International Markets: Stars, Cash Cows, Question Marks and Dogs

In the 70s, the Boston Consulting Group developed the product life cycle matrix to help companies analyze their product portfolios for the purpose of strategic planning and effective resource allocation.

They divided products into 4 groups:

1. Low relative market share and low market growth rate: They called it a “dog” and recommended phasing out these products.

2. Low relative market share and high growth rate: They called these products a “question mark” and recommended investing in some.

3. High relative market share and high growth rate: They called this category a “star” and recommended heavily investing in them.

4. High relative market share and low growth rate: They called it a “cash cow” and recommended maintenance only, milking the product till it turns to a “dog” then phasing it out.

BCG emphasized the need for companies to have a product portfolio that contains products in all of the question mark, star and cash cow quadrants.

Fast-forward to the globalization era. Your geographical market portfolio should match your product life cycle matrix portfolio!

The same techniques and principles can be applied when appraising your international markets and how they rank within these four quadrants. Based on that, you can decide on the amount of resources to apply to product localization.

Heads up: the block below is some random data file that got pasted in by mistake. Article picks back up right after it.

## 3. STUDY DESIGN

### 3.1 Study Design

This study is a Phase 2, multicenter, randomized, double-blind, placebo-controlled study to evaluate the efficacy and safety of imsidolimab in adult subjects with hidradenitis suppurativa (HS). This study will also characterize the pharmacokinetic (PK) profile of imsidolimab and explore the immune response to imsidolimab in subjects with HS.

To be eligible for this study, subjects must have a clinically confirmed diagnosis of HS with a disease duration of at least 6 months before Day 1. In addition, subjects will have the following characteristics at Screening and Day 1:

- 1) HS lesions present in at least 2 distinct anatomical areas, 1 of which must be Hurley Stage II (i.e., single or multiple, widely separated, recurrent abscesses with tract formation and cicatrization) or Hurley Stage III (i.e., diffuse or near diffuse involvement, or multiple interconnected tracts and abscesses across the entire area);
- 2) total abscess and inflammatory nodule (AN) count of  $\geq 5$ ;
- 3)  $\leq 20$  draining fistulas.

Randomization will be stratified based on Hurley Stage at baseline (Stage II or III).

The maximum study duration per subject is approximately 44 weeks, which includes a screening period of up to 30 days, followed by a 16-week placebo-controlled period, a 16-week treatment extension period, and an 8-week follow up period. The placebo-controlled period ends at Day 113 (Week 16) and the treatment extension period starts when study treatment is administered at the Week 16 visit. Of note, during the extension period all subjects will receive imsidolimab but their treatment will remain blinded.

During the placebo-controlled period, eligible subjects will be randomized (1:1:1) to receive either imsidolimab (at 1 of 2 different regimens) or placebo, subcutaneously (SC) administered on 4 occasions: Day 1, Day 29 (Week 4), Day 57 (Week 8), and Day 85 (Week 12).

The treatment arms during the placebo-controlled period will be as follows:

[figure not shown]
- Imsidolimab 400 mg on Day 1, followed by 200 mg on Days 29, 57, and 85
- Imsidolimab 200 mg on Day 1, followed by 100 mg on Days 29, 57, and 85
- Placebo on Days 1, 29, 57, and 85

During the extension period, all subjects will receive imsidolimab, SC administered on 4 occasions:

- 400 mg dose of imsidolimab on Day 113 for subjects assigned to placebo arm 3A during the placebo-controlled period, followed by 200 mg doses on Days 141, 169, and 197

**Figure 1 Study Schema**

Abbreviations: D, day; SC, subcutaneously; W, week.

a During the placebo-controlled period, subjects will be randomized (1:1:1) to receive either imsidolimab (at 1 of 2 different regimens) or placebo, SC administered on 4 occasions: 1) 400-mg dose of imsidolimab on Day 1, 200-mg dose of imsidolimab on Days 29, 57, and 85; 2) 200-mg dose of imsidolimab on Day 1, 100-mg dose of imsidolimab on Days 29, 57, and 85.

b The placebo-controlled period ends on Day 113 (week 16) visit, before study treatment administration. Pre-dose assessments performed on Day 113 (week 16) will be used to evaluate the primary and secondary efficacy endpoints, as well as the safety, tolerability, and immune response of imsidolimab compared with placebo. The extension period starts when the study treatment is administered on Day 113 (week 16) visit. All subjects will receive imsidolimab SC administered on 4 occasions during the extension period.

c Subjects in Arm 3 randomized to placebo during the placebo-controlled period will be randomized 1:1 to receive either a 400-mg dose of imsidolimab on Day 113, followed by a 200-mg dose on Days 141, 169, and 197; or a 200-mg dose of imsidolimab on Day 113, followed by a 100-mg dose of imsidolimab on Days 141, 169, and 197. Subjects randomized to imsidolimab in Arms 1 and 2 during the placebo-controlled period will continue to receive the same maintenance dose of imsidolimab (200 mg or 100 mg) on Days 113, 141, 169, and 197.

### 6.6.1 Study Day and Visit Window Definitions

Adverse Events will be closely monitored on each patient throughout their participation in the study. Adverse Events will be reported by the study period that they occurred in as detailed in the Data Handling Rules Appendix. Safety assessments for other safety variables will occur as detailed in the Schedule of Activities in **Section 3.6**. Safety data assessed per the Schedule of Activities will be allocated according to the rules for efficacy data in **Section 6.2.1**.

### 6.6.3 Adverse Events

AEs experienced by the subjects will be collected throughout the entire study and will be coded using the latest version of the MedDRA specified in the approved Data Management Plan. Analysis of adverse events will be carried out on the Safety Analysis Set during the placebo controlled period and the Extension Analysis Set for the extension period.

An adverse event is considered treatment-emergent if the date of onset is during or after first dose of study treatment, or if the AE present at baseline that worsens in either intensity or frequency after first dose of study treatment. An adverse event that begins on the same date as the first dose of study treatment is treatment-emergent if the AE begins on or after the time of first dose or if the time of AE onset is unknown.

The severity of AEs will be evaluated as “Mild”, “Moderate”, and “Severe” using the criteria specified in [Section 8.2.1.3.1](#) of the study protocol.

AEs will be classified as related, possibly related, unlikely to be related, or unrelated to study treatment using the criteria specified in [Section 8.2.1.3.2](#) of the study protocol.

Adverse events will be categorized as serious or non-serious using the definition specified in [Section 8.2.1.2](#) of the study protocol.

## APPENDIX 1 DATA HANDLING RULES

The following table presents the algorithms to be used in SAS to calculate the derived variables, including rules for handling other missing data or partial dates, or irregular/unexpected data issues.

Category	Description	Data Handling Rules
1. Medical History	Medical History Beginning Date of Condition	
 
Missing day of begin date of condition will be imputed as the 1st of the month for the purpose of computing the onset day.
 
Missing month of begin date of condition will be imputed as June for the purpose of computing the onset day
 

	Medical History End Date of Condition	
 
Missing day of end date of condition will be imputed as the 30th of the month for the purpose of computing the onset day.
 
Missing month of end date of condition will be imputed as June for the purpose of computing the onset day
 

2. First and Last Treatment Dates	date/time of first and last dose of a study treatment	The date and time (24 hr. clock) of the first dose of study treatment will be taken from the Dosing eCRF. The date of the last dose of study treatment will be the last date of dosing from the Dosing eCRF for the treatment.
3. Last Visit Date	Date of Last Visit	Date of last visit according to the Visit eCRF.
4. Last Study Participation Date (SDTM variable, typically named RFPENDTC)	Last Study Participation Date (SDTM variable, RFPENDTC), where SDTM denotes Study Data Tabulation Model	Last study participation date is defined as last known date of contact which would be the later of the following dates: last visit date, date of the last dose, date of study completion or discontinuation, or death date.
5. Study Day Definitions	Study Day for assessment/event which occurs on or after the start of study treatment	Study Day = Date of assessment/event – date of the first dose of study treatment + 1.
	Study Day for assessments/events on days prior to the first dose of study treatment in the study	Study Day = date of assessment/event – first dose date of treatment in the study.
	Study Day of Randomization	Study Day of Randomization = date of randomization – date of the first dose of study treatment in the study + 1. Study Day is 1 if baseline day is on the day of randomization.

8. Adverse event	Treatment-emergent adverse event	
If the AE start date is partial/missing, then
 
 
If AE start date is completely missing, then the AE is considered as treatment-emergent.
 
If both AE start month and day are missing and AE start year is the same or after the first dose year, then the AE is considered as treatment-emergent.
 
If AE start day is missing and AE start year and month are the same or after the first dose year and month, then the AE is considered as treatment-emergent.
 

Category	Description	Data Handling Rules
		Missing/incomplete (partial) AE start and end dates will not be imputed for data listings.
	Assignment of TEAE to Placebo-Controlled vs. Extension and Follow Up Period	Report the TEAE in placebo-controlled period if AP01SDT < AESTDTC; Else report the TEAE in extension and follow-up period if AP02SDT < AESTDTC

But if you are new to international markets, how do you avoid investing in dogs?
The first step is Market Identification. You can do so by considering your strategic marketing goals, your strategic international relationships with clients or partners, and/or GDP numbers.

The Market Evaluation stage (question mark) is the research stage where you can analyze and measure the importance of each strategic market, individually. Localized search-engine marketing campaigns for each of the strategic markets are ideal to inexpensively perform your analysis.

Once you’ve identified the key geographies that appear to have the most potential, you can transition the top 1 to 3 geographies to the Market Validation stage (star), while keeping the others in evaluation. Your goal in the market validation stage is to establish sales channels and marketing strategies to actively pursue selling your product in these promising geographies.

When justified, these target markets can move into the Market Penetration stage (cash cow). This is where you want to be long term for the top 10 world markets.

It is no secret that successful international companies earn over 50% of their revenues from international markets. So build and balance your international market portfolio by moving them from one stage to the other, just like you build and balance your product portfolio in the BCG matrix. Using this approach to geographies, you can penetrate the world by dividing it and then conquering it!

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